Another creature clearly draws from the original Alien design, but adds a giant central eye as well as turns the back of the dome into a second, large mouth. The bony arms and legs vaguely resemble the original xenomorph, but it's different enough to avoid any legal problems. The zombie seems to look like a lot of recent zombie toys - cartoony, dismembers, wonky legs, and a general decaying jaw. After Imperial's tube of zombies, Jakks Pacific's SLUG Zombies, October Toys' ZOMBIE, and others to be determined I assume that this is just kinda... well, it's here. It'll probably be popular. Let's move on to the winged bird man - he has pretty wonderful wing detail, decent leg detail, and pants. I assume this means he's a mutant. The plastic quality is acceptable, it seems there may be some problems pulling these from the molds without distortion. This does nothing to hurt the lion's tail, though, so it's certainly a well-executed creature with a textured display base.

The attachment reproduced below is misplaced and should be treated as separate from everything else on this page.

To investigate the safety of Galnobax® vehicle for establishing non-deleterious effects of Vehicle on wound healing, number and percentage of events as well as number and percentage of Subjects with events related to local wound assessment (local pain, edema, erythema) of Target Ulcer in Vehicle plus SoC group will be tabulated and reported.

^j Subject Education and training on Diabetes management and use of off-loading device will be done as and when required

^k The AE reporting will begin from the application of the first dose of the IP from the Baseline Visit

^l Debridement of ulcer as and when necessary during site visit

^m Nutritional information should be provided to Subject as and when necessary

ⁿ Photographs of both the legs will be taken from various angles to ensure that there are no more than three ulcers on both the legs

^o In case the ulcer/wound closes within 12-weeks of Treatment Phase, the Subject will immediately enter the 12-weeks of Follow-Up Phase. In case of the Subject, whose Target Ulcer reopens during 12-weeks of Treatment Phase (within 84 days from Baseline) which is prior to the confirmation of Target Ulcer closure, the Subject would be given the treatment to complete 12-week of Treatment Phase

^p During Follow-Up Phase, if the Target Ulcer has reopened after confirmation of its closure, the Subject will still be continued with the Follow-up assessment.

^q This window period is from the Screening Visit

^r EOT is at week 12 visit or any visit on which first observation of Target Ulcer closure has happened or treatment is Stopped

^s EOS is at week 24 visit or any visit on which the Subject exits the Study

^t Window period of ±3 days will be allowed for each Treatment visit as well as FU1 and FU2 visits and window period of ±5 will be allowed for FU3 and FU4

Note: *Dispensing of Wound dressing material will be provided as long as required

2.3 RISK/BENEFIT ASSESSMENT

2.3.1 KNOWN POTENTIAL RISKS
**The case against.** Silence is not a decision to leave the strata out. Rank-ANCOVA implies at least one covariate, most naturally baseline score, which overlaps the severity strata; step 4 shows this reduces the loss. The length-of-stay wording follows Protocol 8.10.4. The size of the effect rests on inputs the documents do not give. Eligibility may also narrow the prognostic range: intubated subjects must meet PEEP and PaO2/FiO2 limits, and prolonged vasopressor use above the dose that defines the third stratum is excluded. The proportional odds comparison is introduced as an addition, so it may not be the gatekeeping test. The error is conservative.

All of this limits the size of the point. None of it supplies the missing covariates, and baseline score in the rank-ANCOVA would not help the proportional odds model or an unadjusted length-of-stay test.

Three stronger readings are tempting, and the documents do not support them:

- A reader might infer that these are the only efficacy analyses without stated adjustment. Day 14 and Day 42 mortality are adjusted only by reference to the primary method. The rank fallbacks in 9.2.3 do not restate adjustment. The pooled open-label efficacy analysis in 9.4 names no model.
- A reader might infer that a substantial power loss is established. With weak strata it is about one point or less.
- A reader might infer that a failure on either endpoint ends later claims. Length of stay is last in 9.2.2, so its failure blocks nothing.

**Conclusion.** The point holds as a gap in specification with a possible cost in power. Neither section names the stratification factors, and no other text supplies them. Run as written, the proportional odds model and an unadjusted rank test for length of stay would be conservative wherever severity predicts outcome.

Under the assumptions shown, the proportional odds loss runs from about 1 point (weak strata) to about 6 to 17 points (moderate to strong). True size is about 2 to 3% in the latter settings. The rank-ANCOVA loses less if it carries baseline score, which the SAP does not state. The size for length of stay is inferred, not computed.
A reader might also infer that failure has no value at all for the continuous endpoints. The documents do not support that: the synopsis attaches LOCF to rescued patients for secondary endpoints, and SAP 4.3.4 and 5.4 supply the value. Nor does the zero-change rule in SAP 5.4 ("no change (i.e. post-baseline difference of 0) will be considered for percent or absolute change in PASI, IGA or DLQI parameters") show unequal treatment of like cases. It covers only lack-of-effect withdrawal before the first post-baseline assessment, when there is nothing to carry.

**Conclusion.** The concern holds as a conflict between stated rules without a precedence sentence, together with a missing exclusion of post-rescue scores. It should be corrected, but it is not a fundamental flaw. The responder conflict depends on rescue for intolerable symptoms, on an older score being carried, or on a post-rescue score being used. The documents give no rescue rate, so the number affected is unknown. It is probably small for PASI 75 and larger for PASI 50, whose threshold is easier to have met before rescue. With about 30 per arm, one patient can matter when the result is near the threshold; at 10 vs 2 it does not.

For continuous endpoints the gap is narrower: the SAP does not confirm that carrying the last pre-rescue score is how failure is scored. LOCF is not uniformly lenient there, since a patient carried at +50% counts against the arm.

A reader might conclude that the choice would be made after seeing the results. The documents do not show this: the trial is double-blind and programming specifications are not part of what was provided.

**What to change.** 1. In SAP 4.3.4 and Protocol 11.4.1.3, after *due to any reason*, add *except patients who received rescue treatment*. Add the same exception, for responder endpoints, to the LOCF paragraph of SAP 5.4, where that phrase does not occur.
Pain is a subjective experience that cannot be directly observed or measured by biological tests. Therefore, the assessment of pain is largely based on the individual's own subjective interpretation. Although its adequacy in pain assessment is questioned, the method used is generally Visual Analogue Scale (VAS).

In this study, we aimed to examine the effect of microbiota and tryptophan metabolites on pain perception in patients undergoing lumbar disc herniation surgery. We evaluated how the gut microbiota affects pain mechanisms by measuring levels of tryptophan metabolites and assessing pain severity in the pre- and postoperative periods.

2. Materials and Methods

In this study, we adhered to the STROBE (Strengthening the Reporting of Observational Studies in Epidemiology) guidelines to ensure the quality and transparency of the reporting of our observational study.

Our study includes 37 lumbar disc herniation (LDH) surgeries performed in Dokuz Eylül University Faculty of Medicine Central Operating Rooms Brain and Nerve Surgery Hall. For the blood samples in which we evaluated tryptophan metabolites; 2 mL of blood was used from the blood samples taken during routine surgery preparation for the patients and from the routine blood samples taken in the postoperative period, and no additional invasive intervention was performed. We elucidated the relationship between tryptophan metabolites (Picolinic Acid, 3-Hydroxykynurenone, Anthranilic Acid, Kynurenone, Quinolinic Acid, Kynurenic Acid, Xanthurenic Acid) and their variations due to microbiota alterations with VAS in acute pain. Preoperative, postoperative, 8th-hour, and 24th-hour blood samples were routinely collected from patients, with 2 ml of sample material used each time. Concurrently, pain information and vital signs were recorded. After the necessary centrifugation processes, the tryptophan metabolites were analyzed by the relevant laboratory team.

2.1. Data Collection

A one-eyed monster with long, bony fingers, a horrible jaw, and a head that looks like a villain from the first Final Fantasy game is a nice little ghoul. If you flip it over, you can see a bony spine and a tiny butt. His eye is freaky, gooey, and possibly bloodshot. I'm particularly impressed how they managed to give him a very narrow but stable neck by adding some extra plastic around the sides of the mouth, possibly resembling tissues of his body or even something as simple as drool. It's a striking, emmorable design - just like the last monster, a shark man. Another mutant, he has the body and head of a shark human legs, arms, and lower torso. His pose is dynamic, with swinging fists and muscular arms. He also has shoes and shorts, which seems to make him a former, unlucky beach goer of some sort. The poor fool. Of all the figures, this one seems to have the most difficulty standing.